October 2014 Advisor Thought Leadership: Diverging Fortunes

by on Oct 29, 2014

federalreservelogoAs the Federal Reserve’s quantitative easing program comes to an end this month, strong trends in U.S. economic growth will likely lead the Fed to raise interest rates, in keeping with its long-standing plans. Meanwhile, central banks in Europe and Asia will consider the opposite approach in response to lagging growth, and move to expand their easing programs in an effort to stimulate growth. Investors and advisors alike need to consider how these changing monetary policies may or may not affect the investing climate at home and abroad, so this month we highlight five thought leadership commentaries that explore this divide.

1. American Century: Global Economic Divergence – Co-CIOs G. David MacEwan and Victor Zhang outline the basic premise of economic divergence – that strengthening growth trends in the U.S. will lead it to raise interest rates and that weak or declining growth in Europe and Asia may lead central banks there to lower interest rates via additional easing policies. This new paradigm will affect macroeconomic and asset-specific investment opportunities in all global markets as investors try to adapt to changing opportunities and challenges.

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2. Allianz: A Case of ‘Conscious Uncoupling’ – Kristina Hooper draws an allegory to recent celebrity news to explain how the U.S. and its foreign partners will gradually adjust to different monetary policies. In her view, economic divergence will be a slow and calculated progression of events because U.S. monetary planners need to be aware of how tightening in the U.S. might affect economic developments elsewhere, especially those countries that are simultaneously trying to loosen their own policies. However, this path is entirely contingent on the Federal Reserve meaningfully raising rates, which it very well might change its attitude about if the U.S. economy runs into trouble in the short term.

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3. Hartford: No Market is an Island – Further explores the economic motives in the U.S., Europe, Japan and China for new approaches to monetary policy, which, again, in the former case points towards rate hikes and tightening and in the latter three cases will lead to more accommodative easing policies. In Hartford’s view, as presented by Strategists Nanette Jacobson and Evan Grace, the way that these changing monetary policies play off one another and influence markets worldwide will be the primary topic on most investors’ minds; a “new regime” to define investing in the coming years.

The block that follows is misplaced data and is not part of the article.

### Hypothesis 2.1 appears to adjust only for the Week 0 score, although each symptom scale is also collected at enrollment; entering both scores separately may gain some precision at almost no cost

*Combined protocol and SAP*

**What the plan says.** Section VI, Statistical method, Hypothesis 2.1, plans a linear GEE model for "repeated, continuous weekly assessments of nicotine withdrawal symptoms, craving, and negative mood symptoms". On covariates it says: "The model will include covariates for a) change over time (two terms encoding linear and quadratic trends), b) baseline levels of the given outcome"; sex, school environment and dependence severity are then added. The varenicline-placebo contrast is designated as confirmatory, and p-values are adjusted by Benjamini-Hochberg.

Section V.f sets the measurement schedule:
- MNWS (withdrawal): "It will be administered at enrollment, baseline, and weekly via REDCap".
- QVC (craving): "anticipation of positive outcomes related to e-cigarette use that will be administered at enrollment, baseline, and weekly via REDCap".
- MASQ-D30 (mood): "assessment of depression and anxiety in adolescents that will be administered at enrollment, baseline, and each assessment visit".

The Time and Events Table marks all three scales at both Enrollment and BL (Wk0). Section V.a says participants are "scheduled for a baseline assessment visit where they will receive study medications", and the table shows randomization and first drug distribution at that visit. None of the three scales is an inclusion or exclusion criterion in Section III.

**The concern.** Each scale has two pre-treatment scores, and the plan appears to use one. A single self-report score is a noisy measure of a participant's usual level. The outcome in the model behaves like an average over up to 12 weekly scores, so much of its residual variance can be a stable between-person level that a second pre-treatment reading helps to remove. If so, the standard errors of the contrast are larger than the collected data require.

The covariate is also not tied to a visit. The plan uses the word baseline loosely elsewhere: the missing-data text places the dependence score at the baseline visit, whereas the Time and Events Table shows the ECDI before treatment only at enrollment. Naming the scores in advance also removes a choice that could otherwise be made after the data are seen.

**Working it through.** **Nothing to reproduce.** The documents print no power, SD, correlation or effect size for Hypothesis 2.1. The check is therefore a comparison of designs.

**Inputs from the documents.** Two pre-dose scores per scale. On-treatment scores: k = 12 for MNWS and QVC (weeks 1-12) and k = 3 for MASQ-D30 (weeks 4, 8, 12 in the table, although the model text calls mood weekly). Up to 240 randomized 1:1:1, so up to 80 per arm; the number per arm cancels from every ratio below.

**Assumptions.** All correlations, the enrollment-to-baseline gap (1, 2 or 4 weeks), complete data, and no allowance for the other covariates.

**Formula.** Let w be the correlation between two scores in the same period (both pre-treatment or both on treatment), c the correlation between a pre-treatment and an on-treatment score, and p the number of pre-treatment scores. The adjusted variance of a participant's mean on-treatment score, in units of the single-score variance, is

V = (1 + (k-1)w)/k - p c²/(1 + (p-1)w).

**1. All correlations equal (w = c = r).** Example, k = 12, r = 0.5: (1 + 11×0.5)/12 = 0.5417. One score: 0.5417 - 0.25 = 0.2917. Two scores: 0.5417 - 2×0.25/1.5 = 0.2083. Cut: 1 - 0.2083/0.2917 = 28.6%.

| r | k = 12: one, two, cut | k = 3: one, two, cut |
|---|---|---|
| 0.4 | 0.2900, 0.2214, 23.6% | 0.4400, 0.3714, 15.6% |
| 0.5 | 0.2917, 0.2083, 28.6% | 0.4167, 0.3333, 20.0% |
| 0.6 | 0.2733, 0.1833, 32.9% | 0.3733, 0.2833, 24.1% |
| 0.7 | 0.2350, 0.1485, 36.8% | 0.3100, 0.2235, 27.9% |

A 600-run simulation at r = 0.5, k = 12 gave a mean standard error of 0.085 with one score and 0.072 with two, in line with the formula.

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4. AllianceBernstein: ECB in No Hurry But Further Easing Still Likely – Examining Europe’s challenges in particular, Economists Darren Williams and Dennis Shen explore the less pressing (but still present) imperative that the European Central Bank enact new quantitative easing measures next year. In their estimation, the relatively weak Euro affords the European economy some flexibility in foreign trade, but the overall growth trend is not promising – even ECB President Mario Draghi admits that the economy is “fundamentally weak” – and more concerted policy will be required to right the ship and stave off deflation.

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5. Franklin Templeton: Sticking to the Strategy: Preparing for Rising U.S. Interest Rates – In an interview with Franklin Templeton’s Sergio Guerrien, CIO Michael Hasenstab discusses how rising interest rates in the U.S. might affect monetary policies and fixed income investing opportunities in emerging market countries. The piece is part of a three-part series focusing on economic opportunities and successes in Chile, but which also focuses on the importance of central bank stress tests in Europe and Japan, as well as the potential impact of various political crises on emerging market growth.

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